organic compound

Phencyclidine (a shortened version of the chemical name phenylcyclohexylpiperidine), usually called PCP, is an illegal drug. PCP is called a hallucinogenic drug: it causes people to hallucinate, and see, hear, and sense things that are not real. PCP is neurotoxic. It causes changes to the brain that can leave permanent damage. Before people started using PCP as an illegal drug, it was used as an anesthetic.[1]


PCP is a white powder, made of tiny crystals. It dissolves easily in water or alcohol. PCP has many slang or 'street names'; the most common is "angel dust". Other slang names for PCP are angel hair, angel mist, aurora borealis, black whack, crystal, cyclones, devil dust, dummy dust, embalming fluid, hallucinogen, horse tranquilizer, jet fuel, magic dust, rocket fuel, or star dust. PCP is sometimes mixed with marijuana and called love boat or killer weed. PCP can also be mixed with crack; this is called "space basing". Cigarettes can also be dipped in PCP; this is called a sherm.



PCP was created after World War II as a surgical anesthetic. It worked well, but there were serious side effects: hallucinations, jumbled speech, and delirium. Around the mid-to-late 1960s, the drug sprang up on the streets of San Francisco as a "Peace Pill." People soon realized that it was a very dangerous drug. In the San Francisco area, the use of PCP died out before the 1970s. At the same time, the drug was becoming more common in New York, and it spread quickly there. However, its use in this area died out, like in San Francisco. The United States made it illegal to use PCP for any reason, or to make the drug, because of its serious effects.



People can have many different effects from using PCP. The drug can affect the central nervous system (the brain and major nerves). This can cause many changes in the brain and body.

Changes in feeling and thinking

  • Euphoria (feeling very happy)
  • Loss of inhibitions which normally keep people from doing things that are dangerous or inappropriate
  • Anxiety or paranoia (feeling very worried or scared)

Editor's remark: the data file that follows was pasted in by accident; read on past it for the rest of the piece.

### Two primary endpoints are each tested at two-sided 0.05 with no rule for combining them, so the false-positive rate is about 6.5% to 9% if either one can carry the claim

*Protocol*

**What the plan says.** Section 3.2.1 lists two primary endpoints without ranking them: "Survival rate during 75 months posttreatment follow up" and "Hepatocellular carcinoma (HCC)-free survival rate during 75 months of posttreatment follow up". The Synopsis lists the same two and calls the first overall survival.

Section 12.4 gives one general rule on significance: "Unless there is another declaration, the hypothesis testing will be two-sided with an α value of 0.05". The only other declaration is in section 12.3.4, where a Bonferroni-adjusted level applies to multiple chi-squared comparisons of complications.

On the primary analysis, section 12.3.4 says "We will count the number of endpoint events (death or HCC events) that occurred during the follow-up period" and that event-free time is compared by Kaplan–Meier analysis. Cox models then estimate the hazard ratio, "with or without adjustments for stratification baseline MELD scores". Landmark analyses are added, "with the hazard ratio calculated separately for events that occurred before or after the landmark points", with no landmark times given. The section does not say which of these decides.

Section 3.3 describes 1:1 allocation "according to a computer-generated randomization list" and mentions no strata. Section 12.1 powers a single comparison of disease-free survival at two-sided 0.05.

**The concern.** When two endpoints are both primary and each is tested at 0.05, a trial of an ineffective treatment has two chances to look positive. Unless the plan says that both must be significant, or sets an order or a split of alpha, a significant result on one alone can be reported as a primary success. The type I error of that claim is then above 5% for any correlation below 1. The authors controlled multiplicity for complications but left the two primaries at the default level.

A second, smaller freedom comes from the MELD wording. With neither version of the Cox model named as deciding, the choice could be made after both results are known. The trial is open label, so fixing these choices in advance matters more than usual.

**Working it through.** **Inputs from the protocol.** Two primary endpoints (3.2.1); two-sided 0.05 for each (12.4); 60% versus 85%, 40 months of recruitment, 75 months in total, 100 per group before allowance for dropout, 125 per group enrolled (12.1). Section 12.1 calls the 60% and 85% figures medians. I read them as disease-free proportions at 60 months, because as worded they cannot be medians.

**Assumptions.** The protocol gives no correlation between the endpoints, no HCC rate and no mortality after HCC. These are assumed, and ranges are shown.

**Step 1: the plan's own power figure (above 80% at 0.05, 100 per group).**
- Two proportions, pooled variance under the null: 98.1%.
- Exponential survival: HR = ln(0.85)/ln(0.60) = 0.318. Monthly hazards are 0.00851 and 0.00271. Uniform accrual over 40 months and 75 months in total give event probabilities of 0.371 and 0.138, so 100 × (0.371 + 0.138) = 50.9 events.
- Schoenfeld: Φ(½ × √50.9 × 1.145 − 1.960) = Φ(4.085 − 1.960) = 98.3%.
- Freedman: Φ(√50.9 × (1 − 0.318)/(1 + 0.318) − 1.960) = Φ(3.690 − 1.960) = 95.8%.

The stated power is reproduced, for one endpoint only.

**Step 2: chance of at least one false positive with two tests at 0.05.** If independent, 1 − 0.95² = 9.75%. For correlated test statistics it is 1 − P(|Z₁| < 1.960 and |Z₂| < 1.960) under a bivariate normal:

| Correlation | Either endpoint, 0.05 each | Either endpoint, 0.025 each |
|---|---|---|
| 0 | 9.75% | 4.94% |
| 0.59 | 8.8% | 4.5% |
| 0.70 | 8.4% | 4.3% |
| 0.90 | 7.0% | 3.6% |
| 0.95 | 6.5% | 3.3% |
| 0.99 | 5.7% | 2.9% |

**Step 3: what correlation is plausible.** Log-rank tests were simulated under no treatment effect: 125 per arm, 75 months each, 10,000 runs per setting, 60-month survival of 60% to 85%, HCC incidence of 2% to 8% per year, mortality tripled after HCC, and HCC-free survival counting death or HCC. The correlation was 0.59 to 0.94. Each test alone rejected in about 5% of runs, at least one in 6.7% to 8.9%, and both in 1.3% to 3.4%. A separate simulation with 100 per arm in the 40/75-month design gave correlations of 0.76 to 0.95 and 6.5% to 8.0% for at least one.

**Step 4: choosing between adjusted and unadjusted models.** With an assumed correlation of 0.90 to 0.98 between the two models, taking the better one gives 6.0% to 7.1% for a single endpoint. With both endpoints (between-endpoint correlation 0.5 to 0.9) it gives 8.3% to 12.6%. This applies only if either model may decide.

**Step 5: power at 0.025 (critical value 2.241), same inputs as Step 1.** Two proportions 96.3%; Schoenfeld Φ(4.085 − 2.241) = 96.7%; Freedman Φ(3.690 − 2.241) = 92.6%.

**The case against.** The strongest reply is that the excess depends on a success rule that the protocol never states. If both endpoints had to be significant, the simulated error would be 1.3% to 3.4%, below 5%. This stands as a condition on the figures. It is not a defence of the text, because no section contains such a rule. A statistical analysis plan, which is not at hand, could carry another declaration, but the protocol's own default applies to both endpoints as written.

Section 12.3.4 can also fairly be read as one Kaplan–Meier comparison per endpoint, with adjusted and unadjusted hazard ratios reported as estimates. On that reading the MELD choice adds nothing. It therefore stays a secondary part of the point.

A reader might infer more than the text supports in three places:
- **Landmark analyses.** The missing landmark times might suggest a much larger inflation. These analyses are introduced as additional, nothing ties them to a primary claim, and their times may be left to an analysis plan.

• Feeling disoriented: a person is confused and may not know who they are, where they are, or what is happening
  • Thinking problems: the person is not able to think clearly, and when they talk they may not make sense
  • Feeling dissociated: disconnected with the people and things going on around them

Changes in senses


PCP often causes major changes in what a person senses (what he feels, sees, hears, smells, or tastes). For example:

  • Feeling weightless (the person feels like he weighs nothing and is floating)
  • Auditory hallucinations (hearing things that are not there)
  • Visual hallucinations (seeing things that are not there)

Changes in the body


PCP can also cause people to have a lot of energy, feel and act stronger than usual, and not feel pain.

How the drug is used


PCP can be eaten, snorted, injected (shot into the body using a needle), or smoked. A person can take a low, medium, or high dose of PCP, and he will have different effects depending on which dose he takes. Low doses can cause a person to feel euphoric (very happy), relaxed, numb, detached from his own body, anxious, or confused. At low doses, people can also have sensory distortions (changes in how they hear, see, taste, smell, or feel things); amnesia (where the person cannot remember things normally); speech which does not make sense; blurred vision; or a blank stare. Medium doses can cause confusion, agitation, analgesia (not feeling pain), fever, excessive salivation, and "schizophrenic-type" behavior. High doses can cause seizures, respiratory failure (where the breathing systems in the body stop working), coma, fever, stroke, or death.



People who use PCP can get physically or psychologically (mentally) addicted to the drug. If an addicted person suddenly stops taking PCP, he will get withdrawal symptoms, like diarrhea, chills, and tremors (uncontrollable shaking in part of the body). In the brain, PCP affects multiple neurotransmitter systems. (Neurotransmitters are chemical messengers in the brain.) For example, it keeps the brain from getting rid of extra dopamine, norepinephrine, and serotonin. These are all very important neurotransmitters in the brain. PCP can also affect some types of opioid receptors in the brain. It also inhibits (or blocks) the action of glutamate by blocking NMDA (N-methyl d-aspartate) receptors. Prescription drugs like diazepam (Valium), haloperidol (Haldol), and phentolamine may be used to help manage some of PCP's effects.


  1. Malenka R.C; Nestler E.J. & Hyman S.E. 2009. Chapter 15: Reinforcement and addictive disorders. In Sydor A. & Brown R.Y. Molecular neuropharmacology: a foundation for clinical neuroscience. 2nd ed, New York: McGraw-Hill Medical, 374–375. ISBN 9780071481274